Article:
Of the 16 goals scored, only two came from players on the books last season – League Cup strikes for Muzzy Carayol and Tyler Walker – showing that the new boys have hit the ground running.
Liam Bridcutt should, in time, add much needed steel to support our flair and free up David Vaughan to go about dictating play.
The main concern continues to be the defence. Barring Tendayi Darikwa, this is the same unit that shipped 72 goals last term – the second-worst record behind rock-bottom Rotherham – and some familiar sloppy mistakes have been made. The new playing style only adds to the pressure on the defence to perform too.
The pre-break defeat to Leeds ought to keep feet on the ground – and provide lessons to learn – but shouldn’t spoil a positive start. Breaking a 10-year hoodoo at Brentford was superb and the Newcastle cup win showed the depth and variety in the squad. The Middlesbrough home win was also a great day. A stylish and energetic first-half followed by a grittier second-half, with smart substitutions and tactical changes, made for a decent blueprint for taking on good teams at home and, let’s be honest, it was funny to see Britt Assombalonga wilt under the pressure.
We have been here before. Pearce had four wins and a draw in the league by now, and Montanier had three wins and two defeats. Warburton has the benefit of a better ownership structure to support him, but faces the challenge of sustaining the early progress. Trips to Sheffield Wednesday, Sunderland and Villa, the visit of Wolves and Fulham and a Chelsea cup tie mean make for a tough schedule ahead. Let’s hope we’re still smiling by the next international break.
A week is a long time in politics. And in football four months feels like a completely different existence.
On 7 May Nottingham Forest were a club on the brink of a relegation that could have had a huge impact. At best the club would’ve faced the difficult task of climbing back out of League One with different owners and a likely-ravaged first team squad. At worst Fawaz Al Hasawi could have still been in charge of a rapidly sinking ship.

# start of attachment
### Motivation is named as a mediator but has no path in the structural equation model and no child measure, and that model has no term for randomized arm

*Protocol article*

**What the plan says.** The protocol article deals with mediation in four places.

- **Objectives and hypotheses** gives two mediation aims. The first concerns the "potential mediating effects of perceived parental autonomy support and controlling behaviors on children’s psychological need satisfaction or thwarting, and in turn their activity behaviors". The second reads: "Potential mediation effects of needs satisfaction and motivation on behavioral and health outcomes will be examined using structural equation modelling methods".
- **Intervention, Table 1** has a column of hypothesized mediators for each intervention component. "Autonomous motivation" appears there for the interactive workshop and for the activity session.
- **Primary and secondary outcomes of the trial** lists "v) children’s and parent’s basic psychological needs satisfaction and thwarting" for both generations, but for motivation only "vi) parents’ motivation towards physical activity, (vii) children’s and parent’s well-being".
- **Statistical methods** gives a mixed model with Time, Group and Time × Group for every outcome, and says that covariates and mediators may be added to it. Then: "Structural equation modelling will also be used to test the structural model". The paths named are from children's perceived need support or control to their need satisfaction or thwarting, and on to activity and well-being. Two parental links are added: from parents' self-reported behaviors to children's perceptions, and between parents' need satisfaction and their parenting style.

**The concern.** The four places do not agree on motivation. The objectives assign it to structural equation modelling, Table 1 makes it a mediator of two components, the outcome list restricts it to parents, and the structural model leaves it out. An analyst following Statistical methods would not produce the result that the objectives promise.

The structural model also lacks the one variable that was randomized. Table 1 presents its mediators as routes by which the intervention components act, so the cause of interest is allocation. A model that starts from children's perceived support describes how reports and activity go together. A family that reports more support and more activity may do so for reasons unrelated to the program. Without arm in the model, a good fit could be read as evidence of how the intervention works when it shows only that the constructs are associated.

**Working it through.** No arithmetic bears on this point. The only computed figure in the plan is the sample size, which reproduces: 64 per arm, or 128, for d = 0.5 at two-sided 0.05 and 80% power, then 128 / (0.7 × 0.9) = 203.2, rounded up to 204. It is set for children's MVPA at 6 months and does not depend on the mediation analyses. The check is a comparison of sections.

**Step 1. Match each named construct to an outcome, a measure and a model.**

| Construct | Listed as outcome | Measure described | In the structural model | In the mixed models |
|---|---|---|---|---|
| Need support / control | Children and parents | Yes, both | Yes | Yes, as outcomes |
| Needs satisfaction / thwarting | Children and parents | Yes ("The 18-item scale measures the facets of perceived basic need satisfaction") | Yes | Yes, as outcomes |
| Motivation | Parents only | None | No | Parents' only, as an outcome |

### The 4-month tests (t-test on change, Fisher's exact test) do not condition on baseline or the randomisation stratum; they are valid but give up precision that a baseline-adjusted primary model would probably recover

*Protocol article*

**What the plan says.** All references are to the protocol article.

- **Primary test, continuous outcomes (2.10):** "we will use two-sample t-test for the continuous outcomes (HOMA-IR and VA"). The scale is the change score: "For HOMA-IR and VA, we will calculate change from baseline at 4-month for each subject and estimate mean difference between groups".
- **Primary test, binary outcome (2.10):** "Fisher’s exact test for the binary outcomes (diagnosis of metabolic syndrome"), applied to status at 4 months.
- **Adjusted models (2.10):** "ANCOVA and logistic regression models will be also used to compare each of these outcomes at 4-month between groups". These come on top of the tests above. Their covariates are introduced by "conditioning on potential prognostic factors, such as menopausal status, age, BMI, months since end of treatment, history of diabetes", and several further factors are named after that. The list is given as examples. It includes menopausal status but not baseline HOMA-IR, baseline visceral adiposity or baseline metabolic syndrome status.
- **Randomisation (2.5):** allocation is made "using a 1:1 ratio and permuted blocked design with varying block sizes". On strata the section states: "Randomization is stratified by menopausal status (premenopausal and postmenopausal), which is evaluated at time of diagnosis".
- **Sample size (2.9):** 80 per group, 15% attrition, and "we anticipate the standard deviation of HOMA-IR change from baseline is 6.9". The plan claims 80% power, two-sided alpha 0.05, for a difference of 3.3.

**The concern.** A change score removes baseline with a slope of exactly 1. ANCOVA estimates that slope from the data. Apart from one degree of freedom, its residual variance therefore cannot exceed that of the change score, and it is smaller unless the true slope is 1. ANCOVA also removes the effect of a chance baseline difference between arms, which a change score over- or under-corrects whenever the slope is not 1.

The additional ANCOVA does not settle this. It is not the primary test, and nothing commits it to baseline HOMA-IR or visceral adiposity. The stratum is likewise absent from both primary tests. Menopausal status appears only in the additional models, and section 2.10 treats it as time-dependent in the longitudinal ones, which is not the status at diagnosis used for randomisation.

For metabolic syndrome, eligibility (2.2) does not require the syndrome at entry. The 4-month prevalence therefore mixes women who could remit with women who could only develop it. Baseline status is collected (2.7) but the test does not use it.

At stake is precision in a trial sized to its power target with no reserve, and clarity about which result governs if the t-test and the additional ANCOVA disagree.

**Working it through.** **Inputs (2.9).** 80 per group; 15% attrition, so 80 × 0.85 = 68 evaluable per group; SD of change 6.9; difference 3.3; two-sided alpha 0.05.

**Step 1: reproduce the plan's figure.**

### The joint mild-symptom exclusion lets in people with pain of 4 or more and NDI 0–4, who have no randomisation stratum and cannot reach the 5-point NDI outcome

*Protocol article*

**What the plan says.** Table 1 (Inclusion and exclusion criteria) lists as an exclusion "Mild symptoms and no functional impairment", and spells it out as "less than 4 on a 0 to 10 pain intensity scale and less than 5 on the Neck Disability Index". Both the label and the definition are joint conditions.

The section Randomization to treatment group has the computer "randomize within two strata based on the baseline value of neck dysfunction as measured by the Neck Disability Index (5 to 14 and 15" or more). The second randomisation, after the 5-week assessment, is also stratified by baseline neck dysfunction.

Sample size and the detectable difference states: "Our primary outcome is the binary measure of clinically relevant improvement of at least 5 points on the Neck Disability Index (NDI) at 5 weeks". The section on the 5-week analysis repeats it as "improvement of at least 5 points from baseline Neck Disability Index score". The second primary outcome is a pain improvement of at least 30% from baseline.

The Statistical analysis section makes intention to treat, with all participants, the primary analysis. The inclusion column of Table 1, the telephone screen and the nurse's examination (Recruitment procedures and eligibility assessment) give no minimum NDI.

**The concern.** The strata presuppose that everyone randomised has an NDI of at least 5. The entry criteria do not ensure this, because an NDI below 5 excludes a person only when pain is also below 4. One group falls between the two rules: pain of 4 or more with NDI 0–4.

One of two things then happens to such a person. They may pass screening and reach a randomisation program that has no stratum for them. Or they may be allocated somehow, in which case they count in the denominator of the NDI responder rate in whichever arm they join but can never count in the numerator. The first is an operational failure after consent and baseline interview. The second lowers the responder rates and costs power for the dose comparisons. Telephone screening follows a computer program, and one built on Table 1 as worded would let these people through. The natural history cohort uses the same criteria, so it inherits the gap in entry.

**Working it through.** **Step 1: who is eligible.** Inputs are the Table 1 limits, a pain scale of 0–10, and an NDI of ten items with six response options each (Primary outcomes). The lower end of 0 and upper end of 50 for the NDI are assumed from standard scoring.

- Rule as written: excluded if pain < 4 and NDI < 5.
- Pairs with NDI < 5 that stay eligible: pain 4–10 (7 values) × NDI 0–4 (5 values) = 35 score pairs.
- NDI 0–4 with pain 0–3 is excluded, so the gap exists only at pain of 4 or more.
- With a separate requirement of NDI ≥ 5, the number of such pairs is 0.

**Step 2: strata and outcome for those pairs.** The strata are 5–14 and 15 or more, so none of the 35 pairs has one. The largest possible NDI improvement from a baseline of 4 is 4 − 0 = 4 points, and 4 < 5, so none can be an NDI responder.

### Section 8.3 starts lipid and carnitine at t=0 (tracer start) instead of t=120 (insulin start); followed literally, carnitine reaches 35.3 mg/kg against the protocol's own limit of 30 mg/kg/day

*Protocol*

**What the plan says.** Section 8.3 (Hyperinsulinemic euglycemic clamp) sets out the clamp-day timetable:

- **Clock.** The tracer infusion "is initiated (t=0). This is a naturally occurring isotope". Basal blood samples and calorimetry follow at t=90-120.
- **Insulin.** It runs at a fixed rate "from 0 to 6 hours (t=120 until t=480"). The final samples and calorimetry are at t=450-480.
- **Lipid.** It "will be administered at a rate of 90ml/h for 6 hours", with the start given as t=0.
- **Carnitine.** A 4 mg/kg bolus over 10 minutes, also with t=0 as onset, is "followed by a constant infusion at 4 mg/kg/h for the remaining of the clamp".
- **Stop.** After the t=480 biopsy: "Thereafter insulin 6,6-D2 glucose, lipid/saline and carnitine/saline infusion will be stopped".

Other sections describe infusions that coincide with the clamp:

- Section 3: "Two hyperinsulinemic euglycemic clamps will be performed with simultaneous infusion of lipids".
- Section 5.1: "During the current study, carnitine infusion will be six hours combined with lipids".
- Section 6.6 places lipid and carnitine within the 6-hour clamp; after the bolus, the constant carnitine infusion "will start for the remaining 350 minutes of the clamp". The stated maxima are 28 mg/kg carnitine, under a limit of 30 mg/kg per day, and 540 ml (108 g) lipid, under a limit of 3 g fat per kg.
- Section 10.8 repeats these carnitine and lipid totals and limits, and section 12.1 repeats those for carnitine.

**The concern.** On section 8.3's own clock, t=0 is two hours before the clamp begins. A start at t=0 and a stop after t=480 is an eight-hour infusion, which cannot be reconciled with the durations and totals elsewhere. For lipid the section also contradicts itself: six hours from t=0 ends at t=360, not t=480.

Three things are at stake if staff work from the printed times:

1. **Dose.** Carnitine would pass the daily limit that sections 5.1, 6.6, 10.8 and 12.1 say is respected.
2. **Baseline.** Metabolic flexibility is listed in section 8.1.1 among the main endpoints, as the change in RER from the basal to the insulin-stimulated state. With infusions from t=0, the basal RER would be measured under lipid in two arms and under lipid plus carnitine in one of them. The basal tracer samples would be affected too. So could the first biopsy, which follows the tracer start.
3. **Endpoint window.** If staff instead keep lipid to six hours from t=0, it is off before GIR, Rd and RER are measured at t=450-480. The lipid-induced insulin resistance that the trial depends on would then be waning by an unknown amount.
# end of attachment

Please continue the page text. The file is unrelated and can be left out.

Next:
But a 3-0 win against Ipswich saved the day: genuine disaster was averted. Forest’s takeover by Greek shipping magnate Evangelos Marinakis sailed through smoothly and the City Ground suddenly looked a much brighter place –thanks to a lick of paint, a little love and attention; and a genuine footballing structure with a well-reputed chairman, experienced chief executive, savvy director of football and sharp management and coaching team in place.
The summer was a textbook guide to how to operate in a transfer market inflated by ego, greed and, in some cases, utter lunacy. Forest’s talent-spotter extraordinaire Frank McParland quietly and stealthily went about his business acquiring hungry, talented, exciting footballers for fractions of the prices clubs across the country would pay for lesser equivalents. In particular former Rangers star Barrie McKay, who at just £500,000 looks like the sort of talent who wouldn’t be completely out of place with a price tag 20 times what the Reds paid.
On the pitch the positives are obvious too. Forest are a team building an identity and a style of play and the fans have flocked back to support a club which is pulling in the same direction after so many years of shambolic mismanagement. The players look happy and fit and with the club sitting in sixth place in the table at the international break the signs are very positive – particularly because this side doesn’t appear to be anywhere near its best yet, despite early flourishes.
Expectations are growing – but patience may be needed this season. This is a new club and a new side born out of the ashes of an abusive past and it may take time to get things right. If luck is on Forest’s side a play-off run is by no means out of the question, but if there is a rockier path ahead the people in charge at all levels have already shown they deserve time, and by time I do not mean one season, to get things right in all areas. The future can, and will, be bright if club and fans stick together.